When Netaji Fled To Peshawar And Beyond: Some Memories Of Subhas Chandra Bose

When Netaji Fled To Peshawar And Beyond: Some Memories Of Subhas Chandra Bose
It was around 1939-40. Subhas was the head of Congress Party, but a serious conflict arose and a new group formed around him: they argued that non-violence is not the solution and that it would take a bloody revolution to oust the British from the Subcontinent. At that time, M.K. Gandhi, Jawaharlal Nehru, Abdul Kalam Azad and Bacha Khan stood against Subhas and his idea of violent revolution. Subhas decided that he was going abroad, to take aid from hostile countries and thus destroy the British Empire.

Akbar Shah ran the revolutionary movement in the North West Frontier Province (NWPF, now KP) and he was informed about the decision of Subhas. My father had smuggled many such revolutionists to Afghanistan is his vehicles, using diverse disguises.

Any stranger who wished to go to Afghanistan, Turkey or even the Soviet Union had to cross this area – and my father [Ibad Khan] used to guide them for the journey. The foremost task was to change their identity. The passenger was then sent along with my father's companions to the border and even they were not informed about the true identity of their charge.

The house in Kohati Gate, Peshawar, where Subhas Chandra Bose stayed for two months

One day, Akbar Shah came to my father and said, “You have to send a great personality across the border.” Meanwhile, Subhas was being kept strictly hidden in his home in Calcutta. Eventually, Akbar Shah, Mian Muhammad Shah(from Pabbi), and Bagat Ram (from Mardan) arrived to talk to my father and told him that Subhas was insisting to proceed with his journey.

My father criticised them for coming to meet him together, reminding them that the principles of the revolutionary party mandated that only one member ought to meet another at one time, so as to protect the clandestine structure from surveillance or infiltration. “That one person ought to have been you!”

Akbar Shah and my father exchanged angry words. But my father clearly said, “I am not a passport officer to send people abroad. Everyone knows that it is an illegal business!”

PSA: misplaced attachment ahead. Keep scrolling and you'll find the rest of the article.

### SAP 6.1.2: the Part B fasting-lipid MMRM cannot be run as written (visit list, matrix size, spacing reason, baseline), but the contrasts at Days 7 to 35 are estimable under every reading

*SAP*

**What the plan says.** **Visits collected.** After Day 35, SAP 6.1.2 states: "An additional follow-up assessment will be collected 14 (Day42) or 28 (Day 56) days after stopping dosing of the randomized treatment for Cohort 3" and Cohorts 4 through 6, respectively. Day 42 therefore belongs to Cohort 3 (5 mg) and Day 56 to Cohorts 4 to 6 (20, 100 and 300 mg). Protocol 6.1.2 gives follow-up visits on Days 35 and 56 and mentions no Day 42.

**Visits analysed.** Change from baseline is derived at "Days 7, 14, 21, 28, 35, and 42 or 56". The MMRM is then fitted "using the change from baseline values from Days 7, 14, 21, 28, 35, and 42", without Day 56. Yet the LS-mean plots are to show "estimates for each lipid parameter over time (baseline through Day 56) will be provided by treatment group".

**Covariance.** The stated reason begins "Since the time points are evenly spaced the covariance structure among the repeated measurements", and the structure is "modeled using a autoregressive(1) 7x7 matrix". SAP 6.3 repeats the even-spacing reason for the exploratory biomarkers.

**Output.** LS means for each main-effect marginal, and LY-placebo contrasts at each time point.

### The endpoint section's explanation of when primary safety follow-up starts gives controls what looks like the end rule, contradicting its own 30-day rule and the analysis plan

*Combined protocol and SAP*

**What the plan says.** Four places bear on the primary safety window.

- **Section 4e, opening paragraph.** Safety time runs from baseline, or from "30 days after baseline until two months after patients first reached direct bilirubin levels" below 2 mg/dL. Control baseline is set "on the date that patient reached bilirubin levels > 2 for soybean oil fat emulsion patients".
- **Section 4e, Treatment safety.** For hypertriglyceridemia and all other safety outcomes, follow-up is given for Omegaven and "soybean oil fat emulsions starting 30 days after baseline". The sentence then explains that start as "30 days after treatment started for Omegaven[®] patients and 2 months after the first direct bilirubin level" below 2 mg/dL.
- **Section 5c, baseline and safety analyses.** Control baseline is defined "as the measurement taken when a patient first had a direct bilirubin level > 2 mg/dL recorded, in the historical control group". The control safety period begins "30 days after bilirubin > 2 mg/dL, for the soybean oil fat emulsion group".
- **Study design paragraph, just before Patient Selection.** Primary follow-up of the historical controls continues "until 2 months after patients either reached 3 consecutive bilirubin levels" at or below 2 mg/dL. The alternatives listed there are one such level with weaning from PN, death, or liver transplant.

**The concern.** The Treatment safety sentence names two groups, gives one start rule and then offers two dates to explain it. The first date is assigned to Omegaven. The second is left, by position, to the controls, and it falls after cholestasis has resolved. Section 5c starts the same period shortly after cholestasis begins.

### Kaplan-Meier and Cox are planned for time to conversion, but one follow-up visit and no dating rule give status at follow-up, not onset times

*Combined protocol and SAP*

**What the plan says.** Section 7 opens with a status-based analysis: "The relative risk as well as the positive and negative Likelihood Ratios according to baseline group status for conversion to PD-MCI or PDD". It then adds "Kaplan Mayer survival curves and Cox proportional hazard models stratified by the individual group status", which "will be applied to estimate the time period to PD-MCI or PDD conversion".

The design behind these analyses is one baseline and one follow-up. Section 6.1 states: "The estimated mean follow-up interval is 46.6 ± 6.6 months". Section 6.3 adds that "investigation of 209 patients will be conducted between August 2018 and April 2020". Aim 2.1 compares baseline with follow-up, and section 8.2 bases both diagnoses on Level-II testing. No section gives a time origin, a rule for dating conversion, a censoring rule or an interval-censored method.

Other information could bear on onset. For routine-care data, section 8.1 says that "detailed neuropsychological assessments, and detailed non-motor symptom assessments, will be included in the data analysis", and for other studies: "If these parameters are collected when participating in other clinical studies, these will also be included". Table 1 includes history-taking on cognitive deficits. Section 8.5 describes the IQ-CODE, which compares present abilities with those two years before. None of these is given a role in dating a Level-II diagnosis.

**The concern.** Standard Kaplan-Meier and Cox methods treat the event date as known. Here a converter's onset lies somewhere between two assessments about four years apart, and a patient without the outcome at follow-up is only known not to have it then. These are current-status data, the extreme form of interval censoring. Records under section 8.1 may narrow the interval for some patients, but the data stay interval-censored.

Nevertheless, the plan was to proceed.

Akbar Shah asked Subhas to leave his Calcutta home silently. Travelling across colonial India, Subhas somehow reached here in the north-west. And I still remember the house in which he stayed and the vehicle in which he was dropped here.

Akbar Shah picked Subhas from the Peshawar Railway Station in two horse carts. In one of these, Subhas himself was carried, and Akbar Shah followed him in the other. This arrangement was meant to allay any suspicions that a prominent figure was sitting with Akbar Shah.

Grave of revolutionary Ibad Khan, who at one point helped Subhas Chandra Bose escape the British Empire

Subhas stayed in the Taj Mahal Hotel in room number 6, and the next day, Akbar Shah told my father, “The guests have reached us. Please visit the hotel, introduce yourself and instruct him about further steps.

In the morning, my father knocked the door of the room, greeted Subhas warmly, and said, “I am Ibad Khan.”

After breakfast, my father told the hotel manager that he want to take the guest with him, and that later he (my father) would pay for his stay.

My father had three extra homes on rent: he often used to keep revolutionaries in these. He instructed Subhas to follow him silently and they reached the home where he was to stay.

As a host, my father told him, “This home completely belongs to you, you may live here freely.” In a word, my father fed and sheltered Subhas. The great revolutionary was living there alone: he only read newspapers (in English) and the main door of his home used to be locked from the outside, so that no one might suspect that someone lived inside.

Siraj Khan

My father taught him prayers (namaz) and guided him about the social, cultural and ethical norms of the tribal areas. For instance, if an elder or older person comes to you, then you have to stand up in honour of them, offer them the head side of the charpoy, answer the salaam of everyone benevolently, and also say ‘Assalamu Alaikum” to everyone. My father also taught him the sacred expressions of creed (kalimas) for Muslims in those 5-6 days.

For helping him learn these cultural and religious aspects, and helping him blend in better for his journey through Muslim lands, Subhas was profusely grateful to my father.